When it comes to company taxation, each state has its own set of laws for businesses. And depending on your type of business structure, you might be subject to different types of laws, such as the throwback rule.
Eager to learn more about the throwback rule? Read on to learn what it is and whether or not your state enforces a throwout or throwback rule.
What is the throwback rule?
The throwback rule is a law states can adopt to ensure corporations pay state tax on all of their profits. Every state that has corporate taxes must determine how much of the company’s profits can be taxed.
Many states use a formula that considers things like the business’s property, payroll, and sales in the state to determine taxable income. After reviewing these types of factors, the government can uncover “nowhere income,” which is income a corporation doesn’t pay tax on in a state.
Some companies might do business in multiple states and have tax nexus in additional states (e.g., sales tax nexus). When corporate income is divided among states for tax purposes, some income might be earned in states with no corporate taxation, thus creating nowhere income.
Without throwback or throwout rules, multi-state corporations generally end up with more nowhere income and a smaller tax burden. The throwback rule prevents businesses from avoiding corporate taxes on nowhere income.
Throwback rule vs. throwout rule
If you’ve heard of the throwback rule, you’ve likely also heard of the throwout rule. Even though these rules sound similar, they have different meanings.
The throwout rule is considered an alternative to the throwback rule. The throwout rule treats nowhere income differently than the throwback rule. A state’s throwout rule typically requires a corporation to “throw out” or exclude receipts from nontaxable states.
With both throwback and throwout rules, the state looks at the amount of sales. Here is the formula:
Sales With the State / Total Sales
When it comes to the throwback rule, the state includes nowhere income in the numerator (top number of a fraction) along with sales with the state.
With the throwout rule, nowhere income is “thrown out” from the denominator (bottom part of a fraction).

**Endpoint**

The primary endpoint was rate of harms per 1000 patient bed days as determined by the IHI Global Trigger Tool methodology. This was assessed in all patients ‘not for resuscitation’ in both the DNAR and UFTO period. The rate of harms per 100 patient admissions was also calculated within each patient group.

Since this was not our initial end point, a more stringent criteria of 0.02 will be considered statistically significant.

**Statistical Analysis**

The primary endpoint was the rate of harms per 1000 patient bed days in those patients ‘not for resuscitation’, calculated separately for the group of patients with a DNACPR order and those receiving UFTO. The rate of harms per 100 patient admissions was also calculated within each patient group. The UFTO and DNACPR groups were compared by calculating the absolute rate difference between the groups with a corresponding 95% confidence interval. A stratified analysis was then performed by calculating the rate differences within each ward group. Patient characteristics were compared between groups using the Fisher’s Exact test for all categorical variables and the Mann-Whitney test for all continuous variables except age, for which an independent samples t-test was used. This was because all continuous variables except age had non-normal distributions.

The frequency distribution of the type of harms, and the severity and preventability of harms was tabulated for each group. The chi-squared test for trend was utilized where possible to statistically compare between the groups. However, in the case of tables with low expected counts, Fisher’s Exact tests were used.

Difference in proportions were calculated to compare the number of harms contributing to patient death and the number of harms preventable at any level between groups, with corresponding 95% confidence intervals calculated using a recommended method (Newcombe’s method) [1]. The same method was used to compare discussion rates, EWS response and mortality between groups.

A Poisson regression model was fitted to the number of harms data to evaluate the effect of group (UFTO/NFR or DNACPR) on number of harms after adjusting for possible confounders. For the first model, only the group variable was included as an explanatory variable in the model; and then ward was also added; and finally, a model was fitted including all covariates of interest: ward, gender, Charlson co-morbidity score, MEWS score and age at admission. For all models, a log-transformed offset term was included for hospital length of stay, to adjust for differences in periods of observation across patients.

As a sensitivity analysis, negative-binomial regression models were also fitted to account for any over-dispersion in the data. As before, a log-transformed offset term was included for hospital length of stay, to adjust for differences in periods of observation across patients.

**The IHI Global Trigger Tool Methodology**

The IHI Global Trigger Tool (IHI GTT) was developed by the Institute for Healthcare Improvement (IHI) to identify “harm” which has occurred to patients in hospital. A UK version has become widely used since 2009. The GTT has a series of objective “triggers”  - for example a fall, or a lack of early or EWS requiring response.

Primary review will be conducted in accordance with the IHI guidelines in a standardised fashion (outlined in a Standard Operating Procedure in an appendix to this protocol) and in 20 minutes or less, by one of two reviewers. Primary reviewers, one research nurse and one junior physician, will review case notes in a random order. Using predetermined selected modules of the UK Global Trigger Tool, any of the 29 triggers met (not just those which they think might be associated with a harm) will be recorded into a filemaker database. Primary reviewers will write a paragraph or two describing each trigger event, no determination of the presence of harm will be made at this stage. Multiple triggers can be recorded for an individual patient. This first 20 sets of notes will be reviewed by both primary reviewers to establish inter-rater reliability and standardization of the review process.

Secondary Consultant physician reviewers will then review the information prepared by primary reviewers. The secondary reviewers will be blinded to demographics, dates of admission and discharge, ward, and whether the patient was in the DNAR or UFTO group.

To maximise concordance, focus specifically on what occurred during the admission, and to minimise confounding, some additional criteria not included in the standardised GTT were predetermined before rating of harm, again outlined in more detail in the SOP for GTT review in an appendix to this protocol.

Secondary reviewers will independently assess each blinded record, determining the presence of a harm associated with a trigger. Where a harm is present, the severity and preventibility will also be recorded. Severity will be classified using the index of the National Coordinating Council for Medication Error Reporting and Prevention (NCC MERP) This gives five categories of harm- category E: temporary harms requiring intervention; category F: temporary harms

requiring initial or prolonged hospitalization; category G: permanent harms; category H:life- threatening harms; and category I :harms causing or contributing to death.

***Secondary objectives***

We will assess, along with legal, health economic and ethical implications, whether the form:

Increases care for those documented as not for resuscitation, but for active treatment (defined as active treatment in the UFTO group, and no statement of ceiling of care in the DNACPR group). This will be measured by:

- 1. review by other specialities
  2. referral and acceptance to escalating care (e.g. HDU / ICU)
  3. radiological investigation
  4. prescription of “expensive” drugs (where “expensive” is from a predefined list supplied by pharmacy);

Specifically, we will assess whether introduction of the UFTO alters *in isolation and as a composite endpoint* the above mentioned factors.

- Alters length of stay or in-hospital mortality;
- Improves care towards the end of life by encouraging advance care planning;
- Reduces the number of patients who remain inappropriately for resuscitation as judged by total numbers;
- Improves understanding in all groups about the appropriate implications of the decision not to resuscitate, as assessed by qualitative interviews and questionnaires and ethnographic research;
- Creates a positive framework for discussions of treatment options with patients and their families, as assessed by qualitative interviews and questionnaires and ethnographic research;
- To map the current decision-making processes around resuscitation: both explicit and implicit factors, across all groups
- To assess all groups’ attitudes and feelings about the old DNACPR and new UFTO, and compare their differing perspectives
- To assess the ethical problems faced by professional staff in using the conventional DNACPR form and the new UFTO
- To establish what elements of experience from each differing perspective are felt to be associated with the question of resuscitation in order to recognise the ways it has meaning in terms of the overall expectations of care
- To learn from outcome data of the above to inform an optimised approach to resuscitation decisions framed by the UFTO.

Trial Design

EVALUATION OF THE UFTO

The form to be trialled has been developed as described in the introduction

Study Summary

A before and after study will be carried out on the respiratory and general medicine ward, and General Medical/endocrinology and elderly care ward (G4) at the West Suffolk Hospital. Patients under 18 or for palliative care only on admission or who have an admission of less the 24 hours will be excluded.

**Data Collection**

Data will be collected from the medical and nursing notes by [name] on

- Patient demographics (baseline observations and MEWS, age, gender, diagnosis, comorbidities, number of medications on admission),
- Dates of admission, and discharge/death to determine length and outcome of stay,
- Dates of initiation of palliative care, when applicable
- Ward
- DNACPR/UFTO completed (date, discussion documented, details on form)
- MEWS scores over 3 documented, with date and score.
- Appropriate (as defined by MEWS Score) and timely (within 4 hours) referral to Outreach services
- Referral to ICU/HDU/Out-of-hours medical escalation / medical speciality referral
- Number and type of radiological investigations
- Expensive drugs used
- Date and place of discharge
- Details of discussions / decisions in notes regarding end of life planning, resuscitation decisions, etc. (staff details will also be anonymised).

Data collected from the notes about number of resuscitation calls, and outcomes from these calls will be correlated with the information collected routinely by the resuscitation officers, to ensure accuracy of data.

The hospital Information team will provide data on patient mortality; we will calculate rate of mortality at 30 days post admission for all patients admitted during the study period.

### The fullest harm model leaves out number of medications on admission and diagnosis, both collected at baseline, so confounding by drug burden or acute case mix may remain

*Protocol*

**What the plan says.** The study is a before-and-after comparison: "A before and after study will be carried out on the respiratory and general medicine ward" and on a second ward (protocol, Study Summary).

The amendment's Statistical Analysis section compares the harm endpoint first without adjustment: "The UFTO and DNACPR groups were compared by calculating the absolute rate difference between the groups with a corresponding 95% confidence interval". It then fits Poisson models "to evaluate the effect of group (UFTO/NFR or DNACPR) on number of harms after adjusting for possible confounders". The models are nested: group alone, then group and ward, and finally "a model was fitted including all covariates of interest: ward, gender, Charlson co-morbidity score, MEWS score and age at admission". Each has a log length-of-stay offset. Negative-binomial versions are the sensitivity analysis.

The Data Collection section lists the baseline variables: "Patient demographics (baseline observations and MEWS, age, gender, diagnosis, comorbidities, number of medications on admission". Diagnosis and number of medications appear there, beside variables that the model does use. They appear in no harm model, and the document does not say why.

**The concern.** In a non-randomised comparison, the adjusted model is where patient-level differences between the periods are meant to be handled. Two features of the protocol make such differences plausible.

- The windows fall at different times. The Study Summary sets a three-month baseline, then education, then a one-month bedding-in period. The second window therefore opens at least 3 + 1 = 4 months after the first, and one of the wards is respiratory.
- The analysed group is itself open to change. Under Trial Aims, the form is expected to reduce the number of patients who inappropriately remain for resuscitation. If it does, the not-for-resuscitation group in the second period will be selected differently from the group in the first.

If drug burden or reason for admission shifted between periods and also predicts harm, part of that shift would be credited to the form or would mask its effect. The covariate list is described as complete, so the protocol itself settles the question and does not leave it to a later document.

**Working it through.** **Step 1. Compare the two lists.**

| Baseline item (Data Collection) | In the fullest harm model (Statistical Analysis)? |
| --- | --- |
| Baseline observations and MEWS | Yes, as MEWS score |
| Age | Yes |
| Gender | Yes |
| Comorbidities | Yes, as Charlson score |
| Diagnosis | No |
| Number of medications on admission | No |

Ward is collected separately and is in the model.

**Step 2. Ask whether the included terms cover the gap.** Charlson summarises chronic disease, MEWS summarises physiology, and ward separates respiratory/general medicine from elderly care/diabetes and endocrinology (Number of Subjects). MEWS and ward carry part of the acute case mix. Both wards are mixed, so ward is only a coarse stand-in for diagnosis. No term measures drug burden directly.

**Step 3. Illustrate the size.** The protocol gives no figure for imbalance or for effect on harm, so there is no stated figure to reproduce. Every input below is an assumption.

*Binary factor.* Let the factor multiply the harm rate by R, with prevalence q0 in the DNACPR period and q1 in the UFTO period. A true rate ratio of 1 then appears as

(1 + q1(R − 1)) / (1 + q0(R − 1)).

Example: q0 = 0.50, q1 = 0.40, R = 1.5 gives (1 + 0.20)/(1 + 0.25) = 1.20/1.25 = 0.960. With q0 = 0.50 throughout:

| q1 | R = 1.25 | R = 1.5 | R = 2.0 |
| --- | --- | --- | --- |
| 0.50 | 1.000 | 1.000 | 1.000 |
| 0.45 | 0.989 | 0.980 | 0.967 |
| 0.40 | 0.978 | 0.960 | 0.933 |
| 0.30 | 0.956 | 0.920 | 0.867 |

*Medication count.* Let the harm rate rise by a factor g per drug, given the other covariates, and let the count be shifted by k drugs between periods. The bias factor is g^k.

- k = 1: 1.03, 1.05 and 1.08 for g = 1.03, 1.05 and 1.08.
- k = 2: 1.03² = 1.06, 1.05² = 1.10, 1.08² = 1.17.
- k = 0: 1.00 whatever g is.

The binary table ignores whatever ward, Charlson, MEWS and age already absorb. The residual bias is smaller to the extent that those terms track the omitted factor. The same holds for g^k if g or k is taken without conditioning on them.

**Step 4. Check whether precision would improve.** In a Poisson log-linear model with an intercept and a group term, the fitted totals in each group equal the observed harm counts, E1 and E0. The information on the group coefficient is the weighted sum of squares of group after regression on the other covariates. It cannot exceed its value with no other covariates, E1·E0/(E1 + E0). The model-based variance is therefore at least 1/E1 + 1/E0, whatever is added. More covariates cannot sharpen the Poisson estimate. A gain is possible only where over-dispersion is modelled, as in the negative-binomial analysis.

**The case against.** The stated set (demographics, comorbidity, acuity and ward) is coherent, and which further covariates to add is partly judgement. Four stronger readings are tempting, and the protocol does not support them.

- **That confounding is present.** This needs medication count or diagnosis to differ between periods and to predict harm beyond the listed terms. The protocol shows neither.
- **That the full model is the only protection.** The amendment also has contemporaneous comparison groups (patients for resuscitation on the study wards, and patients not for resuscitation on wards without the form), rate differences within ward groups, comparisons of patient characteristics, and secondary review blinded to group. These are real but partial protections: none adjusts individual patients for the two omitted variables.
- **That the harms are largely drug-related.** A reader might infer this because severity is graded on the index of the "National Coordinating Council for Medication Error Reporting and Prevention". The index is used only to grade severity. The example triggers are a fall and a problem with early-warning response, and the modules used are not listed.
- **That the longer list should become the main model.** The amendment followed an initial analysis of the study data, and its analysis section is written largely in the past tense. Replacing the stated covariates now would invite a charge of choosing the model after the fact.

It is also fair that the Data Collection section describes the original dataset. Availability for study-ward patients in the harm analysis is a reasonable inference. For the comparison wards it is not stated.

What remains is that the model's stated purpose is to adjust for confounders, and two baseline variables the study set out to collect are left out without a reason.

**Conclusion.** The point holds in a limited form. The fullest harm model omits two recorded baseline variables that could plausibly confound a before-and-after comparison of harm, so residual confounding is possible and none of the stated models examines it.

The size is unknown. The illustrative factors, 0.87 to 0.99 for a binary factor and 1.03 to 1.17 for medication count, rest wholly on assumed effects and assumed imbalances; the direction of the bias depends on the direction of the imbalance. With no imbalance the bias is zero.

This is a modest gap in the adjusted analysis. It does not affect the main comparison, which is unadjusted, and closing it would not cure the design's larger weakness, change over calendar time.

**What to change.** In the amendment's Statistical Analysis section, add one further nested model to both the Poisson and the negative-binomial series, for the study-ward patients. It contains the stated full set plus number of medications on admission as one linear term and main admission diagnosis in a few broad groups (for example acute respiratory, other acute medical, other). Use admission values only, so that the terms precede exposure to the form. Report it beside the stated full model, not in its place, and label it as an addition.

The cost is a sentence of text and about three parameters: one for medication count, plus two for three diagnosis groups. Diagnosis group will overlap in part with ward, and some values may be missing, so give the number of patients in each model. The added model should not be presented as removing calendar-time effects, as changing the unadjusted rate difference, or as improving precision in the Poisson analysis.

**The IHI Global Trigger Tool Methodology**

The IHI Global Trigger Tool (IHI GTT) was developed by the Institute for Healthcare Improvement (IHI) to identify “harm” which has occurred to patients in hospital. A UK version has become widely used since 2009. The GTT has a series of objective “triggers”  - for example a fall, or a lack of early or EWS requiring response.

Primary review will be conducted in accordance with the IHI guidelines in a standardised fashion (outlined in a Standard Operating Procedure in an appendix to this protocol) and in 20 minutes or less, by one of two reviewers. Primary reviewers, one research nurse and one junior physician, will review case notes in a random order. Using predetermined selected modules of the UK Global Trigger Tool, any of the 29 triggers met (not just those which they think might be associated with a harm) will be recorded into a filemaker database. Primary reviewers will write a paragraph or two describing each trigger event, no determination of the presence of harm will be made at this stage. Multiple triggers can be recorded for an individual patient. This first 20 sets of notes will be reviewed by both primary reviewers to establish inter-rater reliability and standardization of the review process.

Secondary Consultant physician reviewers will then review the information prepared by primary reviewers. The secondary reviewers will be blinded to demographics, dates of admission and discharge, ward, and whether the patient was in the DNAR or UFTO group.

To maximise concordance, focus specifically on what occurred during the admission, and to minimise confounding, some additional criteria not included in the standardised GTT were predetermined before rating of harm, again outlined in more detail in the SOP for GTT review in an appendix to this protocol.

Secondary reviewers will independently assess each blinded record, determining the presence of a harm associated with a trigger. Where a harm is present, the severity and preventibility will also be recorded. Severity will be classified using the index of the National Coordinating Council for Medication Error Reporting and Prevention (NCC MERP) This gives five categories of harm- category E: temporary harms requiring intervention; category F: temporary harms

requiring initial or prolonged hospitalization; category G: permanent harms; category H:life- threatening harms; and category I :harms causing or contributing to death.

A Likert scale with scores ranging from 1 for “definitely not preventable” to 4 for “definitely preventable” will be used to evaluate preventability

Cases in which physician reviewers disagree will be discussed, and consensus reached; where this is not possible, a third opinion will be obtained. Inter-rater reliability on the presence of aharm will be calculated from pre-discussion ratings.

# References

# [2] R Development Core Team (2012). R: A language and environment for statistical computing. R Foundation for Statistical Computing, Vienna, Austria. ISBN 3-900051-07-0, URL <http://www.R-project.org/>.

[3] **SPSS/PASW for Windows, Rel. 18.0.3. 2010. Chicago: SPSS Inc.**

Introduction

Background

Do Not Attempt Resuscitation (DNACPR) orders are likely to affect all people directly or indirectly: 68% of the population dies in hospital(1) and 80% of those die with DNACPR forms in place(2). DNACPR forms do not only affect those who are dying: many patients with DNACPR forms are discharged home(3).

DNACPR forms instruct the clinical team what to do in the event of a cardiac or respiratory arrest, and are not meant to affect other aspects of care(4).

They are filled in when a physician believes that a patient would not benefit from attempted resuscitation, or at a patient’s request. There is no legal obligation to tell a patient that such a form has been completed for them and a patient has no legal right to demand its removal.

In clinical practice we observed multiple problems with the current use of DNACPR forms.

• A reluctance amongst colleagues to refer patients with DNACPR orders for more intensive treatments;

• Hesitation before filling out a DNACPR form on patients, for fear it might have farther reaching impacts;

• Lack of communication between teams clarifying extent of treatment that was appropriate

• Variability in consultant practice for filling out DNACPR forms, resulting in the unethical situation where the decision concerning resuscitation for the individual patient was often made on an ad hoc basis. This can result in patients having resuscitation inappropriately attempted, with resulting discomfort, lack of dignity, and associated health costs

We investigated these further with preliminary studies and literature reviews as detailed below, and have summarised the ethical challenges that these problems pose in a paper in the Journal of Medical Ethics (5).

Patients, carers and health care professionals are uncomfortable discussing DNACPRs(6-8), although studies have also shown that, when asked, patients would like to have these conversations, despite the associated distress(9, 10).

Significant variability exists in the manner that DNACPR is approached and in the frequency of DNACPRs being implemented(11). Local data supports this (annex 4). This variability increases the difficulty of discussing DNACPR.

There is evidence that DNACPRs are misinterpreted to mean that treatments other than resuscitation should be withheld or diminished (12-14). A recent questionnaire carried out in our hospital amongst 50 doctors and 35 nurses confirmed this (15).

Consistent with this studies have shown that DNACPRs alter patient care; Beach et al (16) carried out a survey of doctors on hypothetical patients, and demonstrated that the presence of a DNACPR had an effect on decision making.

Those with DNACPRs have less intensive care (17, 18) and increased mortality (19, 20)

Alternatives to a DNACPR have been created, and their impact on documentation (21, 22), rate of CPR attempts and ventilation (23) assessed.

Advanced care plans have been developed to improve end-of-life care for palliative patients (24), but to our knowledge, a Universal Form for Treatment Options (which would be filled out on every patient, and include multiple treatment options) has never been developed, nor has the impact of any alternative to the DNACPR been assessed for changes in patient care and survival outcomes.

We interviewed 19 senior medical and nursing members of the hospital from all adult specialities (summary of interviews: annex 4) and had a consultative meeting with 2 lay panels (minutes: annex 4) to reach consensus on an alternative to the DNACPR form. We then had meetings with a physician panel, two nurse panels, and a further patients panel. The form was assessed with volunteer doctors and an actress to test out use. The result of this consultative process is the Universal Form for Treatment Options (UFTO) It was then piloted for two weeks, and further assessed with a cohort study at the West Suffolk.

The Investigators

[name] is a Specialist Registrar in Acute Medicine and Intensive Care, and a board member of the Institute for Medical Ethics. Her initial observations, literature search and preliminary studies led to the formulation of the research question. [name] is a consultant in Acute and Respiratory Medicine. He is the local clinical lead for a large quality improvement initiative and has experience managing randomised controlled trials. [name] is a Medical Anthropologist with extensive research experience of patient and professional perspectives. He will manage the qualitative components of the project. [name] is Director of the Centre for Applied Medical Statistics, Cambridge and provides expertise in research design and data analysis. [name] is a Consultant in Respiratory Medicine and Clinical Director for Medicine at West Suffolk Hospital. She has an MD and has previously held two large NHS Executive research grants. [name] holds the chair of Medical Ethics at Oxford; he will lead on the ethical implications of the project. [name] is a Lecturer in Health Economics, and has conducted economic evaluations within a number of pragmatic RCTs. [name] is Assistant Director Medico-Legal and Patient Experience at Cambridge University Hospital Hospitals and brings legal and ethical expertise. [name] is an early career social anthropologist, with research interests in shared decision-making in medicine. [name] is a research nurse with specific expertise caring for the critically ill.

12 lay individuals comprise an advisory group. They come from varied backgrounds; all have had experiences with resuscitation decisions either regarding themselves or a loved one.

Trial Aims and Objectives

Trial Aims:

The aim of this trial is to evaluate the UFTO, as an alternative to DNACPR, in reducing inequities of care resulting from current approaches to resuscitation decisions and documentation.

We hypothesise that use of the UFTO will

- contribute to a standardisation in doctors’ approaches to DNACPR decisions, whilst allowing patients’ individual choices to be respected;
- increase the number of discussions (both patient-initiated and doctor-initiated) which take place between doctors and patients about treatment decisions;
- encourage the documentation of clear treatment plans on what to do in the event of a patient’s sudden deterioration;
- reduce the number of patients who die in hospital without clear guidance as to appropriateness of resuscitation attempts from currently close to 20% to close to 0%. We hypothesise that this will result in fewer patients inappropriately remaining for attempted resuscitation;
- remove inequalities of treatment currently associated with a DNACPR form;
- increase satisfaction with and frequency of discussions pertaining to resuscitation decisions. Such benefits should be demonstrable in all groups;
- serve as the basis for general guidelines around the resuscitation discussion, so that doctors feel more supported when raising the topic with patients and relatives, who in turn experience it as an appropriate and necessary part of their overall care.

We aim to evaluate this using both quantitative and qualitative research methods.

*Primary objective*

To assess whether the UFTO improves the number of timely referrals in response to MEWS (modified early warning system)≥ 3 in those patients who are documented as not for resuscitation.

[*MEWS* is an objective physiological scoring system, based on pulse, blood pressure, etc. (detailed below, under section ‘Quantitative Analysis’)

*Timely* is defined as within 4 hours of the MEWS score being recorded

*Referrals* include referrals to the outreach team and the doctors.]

Throwback rules are much more common than throwout rules. As of 2019, three states have throwout rules and 23 states (including D.C.) have a throwback rule.
Breaking down throwback and throwout rules by state
So, which states have a throwback rule? Which states follow throwout rules? Check out all the answers to your burning questions below.
Again, the throwout rule typically requires a business to exclude receipts from nontaxable states. There are three states that have a throwout rule:
- West Virginia
Nearly half of the states enforce throwback rules. As a reminder, throwback rules make sure corporations pay taxes on all of their business profits. Throwback states include:
- New Hampshire
- New Mexico
- North Dakota
- Rhode Island
- Washington D.C.
There are 19 states that don’t have a throwout or throwback rule:
- New Jersey
- New York
- North Carolina
- South Carolina
States with no corporate income tax don’t have any rules in place. Here are the states with no corporate tax rates:
- South Dakota
Nevada, Ohio, Texas, and Washington levy gross receipt taxes in place of corporate taxes.
For more information about throwback or throwout rules, contact your state.
Throwback rule takeaways
Now that you know more about throwback and throwout rules, let’s briefly recap some key points :
- Throwback and throwout rules vary by state
- Throwback rules ensure corporations pay 100% of their state taxes
- There are six states that don’t have corporate income tax
- Nineteen states don’t have a throwout or throwback rule
- Three states have throwout rules
- Washington D.C. and 22 states follow throwback rules
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This is not intended as legal advice; for more information, please click here.